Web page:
Trouble in Paradise

I’m in receipt of an email from another in the small but passionate group of dissenters from what has become the prevailing orthodoxy in Unitarian Universalism. This individual has written a couple of pieces online, which I’ll link to below. He uses the byline “Veritas Curat” (that is, the truth cures).

And by the way, I use the term “orthodoxy” advisedly. What we’re seeing in the UU denomination is very definitely a swing in the direction of one-size-fits-all doctrine. Dissent is no longer welcome. Since I have no official position in the UU organization, I’m immune to the pressure to conform that is being wielded against ministers who dare to stray from the party line. Also, I’m such small fry that nobody cares what I think, write, or say.

I haven’t verified every detail in his two essays. In particular, I’m not familiar with what Rev. Southworth did or didn’t do. I haven’t heard that part of the story before. At a couple of spots, Veritas slides past points that I would have preferred to see articulated more fully. All the same, I feel these pieces are informative.

Certainly, nobody expected the Unitarian Inquisition, but there are grounds for using that as a metaphor (complete with the Monty Python photo) in The UU Inquisition. The UUMA response to Southworth’s letter, which is linked to in that piece, is a pathetic joke. Inter alia, the UUMA Board asserted, “The UUMA has processes and procedures for holding people accountable when harm is done.” And yet, for some reason the UUMA failed to adhere to its own processes and procedures, or anything like them, when the time came to censure and expel Todd Eklof. The tale of how that process unfolded is told in his upcoming book, The Gadfly Affair.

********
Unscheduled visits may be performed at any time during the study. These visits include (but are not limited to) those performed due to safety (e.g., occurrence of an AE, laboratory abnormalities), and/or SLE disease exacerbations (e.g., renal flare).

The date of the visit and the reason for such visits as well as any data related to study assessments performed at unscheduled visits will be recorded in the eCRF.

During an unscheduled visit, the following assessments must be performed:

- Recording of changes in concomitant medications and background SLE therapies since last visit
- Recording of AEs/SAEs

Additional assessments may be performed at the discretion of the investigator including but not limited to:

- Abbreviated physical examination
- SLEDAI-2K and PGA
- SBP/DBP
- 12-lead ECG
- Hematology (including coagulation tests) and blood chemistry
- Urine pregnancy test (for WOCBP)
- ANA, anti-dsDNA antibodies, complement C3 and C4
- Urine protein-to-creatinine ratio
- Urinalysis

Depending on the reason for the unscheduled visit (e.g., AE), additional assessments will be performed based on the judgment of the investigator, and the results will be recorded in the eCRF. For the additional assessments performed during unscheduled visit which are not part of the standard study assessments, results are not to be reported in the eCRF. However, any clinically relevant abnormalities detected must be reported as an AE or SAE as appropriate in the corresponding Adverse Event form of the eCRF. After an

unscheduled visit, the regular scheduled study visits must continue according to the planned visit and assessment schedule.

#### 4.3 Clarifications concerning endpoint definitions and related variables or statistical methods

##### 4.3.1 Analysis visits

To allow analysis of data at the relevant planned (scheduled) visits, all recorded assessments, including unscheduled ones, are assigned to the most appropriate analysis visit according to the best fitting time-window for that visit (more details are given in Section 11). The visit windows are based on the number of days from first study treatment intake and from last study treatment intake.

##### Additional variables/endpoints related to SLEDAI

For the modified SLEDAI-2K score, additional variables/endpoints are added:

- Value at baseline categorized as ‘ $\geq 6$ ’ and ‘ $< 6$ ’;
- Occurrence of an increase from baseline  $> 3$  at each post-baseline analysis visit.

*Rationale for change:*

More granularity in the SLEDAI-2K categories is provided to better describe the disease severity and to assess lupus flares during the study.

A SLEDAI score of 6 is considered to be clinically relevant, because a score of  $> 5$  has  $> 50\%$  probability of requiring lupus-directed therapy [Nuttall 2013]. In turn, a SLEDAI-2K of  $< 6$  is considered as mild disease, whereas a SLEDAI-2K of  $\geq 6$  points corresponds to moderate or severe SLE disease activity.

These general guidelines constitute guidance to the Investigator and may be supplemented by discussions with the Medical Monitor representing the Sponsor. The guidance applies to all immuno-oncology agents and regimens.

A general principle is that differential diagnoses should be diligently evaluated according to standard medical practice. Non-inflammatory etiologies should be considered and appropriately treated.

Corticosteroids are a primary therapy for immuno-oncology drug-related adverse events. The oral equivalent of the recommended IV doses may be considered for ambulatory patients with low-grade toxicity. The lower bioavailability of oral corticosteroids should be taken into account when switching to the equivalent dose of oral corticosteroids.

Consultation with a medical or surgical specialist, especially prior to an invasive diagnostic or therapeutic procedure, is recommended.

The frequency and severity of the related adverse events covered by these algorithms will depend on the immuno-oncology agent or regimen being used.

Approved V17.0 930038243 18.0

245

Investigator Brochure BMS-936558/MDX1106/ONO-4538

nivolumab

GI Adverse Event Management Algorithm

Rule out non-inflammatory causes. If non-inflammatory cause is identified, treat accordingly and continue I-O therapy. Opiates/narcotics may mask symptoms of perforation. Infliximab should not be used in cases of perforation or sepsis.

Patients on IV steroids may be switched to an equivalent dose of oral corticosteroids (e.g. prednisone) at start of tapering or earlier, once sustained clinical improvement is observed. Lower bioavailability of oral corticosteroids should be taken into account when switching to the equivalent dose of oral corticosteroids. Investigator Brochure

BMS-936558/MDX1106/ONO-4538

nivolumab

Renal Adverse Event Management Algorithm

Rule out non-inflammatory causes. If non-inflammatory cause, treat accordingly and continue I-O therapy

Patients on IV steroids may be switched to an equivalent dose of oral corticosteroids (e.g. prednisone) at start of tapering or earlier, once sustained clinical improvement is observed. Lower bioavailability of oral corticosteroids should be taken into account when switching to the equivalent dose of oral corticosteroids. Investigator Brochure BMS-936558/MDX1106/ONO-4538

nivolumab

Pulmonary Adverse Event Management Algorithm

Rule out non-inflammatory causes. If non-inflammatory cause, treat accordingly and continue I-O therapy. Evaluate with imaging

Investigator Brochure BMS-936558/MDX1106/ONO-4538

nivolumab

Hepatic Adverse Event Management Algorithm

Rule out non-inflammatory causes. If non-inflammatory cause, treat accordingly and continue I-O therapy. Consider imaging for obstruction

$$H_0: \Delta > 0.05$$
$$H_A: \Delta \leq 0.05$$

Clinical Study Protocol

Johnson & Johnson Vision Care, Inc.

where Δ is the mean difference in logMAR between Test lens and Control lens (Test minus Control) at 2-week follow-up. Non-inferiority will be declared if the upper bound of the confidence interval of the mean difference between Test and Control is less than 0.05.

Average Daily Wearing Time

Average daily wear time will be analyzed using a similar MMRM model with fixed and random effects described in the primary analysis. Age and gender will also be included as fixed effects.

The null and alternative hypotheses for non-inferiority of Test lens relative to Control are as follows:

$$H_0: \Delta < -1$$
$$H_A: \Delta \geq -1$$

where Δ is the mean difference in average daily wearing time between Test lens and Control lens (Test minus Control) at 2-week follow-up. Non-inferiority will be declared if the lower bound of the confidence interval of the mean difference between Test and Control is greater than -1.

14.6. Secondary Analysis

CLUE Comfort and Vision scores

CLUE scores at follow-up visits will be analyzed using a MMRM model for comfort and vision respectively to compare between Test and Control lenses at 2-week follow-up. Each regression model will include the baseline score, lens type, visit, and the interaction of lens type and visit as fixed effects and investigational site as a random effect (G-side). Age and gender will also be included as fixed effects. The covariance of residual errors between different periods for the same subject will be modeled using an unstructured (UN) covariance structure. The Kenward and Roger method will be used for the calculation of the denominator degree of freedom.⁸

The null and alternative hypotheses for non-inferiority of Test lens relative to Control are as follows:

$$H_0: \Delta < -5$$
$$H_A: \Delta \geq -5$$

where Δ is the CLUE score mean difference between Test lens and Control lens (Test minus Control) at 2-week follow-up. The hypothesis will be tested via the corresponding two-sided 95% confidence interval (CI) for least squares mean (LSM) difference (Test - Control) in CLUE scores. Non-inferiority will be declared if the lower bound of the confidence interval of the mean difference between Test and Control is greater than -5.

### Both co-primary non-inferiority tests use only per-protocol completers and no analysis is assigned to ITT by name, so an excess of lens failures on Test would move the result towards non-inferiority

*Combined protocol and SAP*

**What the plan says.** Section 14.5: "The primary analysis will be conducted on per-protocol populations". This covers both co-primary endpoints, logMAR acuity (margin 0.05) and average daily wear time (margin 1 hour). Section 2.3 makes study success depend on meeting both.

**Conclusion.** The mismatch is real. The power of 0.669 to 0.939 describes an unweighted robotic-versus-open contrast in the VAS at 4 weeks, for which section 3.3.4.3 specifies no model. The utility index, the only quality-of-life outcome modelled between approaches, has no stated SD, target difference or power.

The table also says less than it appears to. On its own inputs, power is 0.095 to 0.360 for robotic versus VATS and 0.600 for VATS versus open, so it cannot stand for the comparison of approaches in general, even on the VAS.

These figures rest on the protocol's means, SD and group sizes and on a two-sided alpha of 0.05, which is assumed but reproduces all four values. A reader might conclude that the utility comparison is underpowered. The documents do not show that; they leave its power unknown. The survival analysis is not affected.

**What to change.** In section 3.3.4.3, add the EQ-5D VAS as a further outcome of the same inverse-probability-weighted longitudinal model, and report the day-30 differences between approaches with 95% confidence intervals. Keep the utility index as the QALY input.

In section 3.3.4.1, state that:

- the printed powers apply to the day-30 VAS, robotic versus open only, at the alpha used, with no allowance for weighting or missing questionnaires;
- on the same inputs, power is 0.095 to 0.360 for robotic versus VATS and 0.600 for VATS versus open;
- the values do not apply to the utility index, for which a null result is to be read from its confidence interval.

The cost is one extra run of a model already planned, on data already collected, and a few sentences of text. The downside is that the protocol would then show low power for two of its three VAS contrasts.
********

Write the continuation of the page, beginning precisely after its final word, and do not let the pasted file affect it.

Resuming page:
You’ll have to wait a month or two to read the gory details. Suffice it to say that in the end he was expelled for “failure to engage,” when in plain fact it was the UUMA that had failed to engage. Todd’s Good Officer, Rev. Rick Davis, sent the UUMA Board a list of 22 questions about their process. They refused to answer the questions. And then they accused him of failing to engage. The mind boggles.

The review by Veritas Curat of the book Centering quotes a number of passages in the book and asks pointed questions about them. Now that I’ve read the first part of the book, I think my reaction to it is a bit different from his. Some of the passages exhibit the kind of muddled thinking that is all too common in the UU community these days, but other passages are revealing and seem quite fair.

The important point, I think, is that the book isn’t intended to present a coherent diagnosis of the ills from which Unitarian Universalism allegedly suffers. It’s intended as a forum in which UU ministers of color can talk to one another and share their experiences. That’s an important thing to do, and it would be a mistake to censor the various authors’ opinions on the grounds that they lack balance or clarity.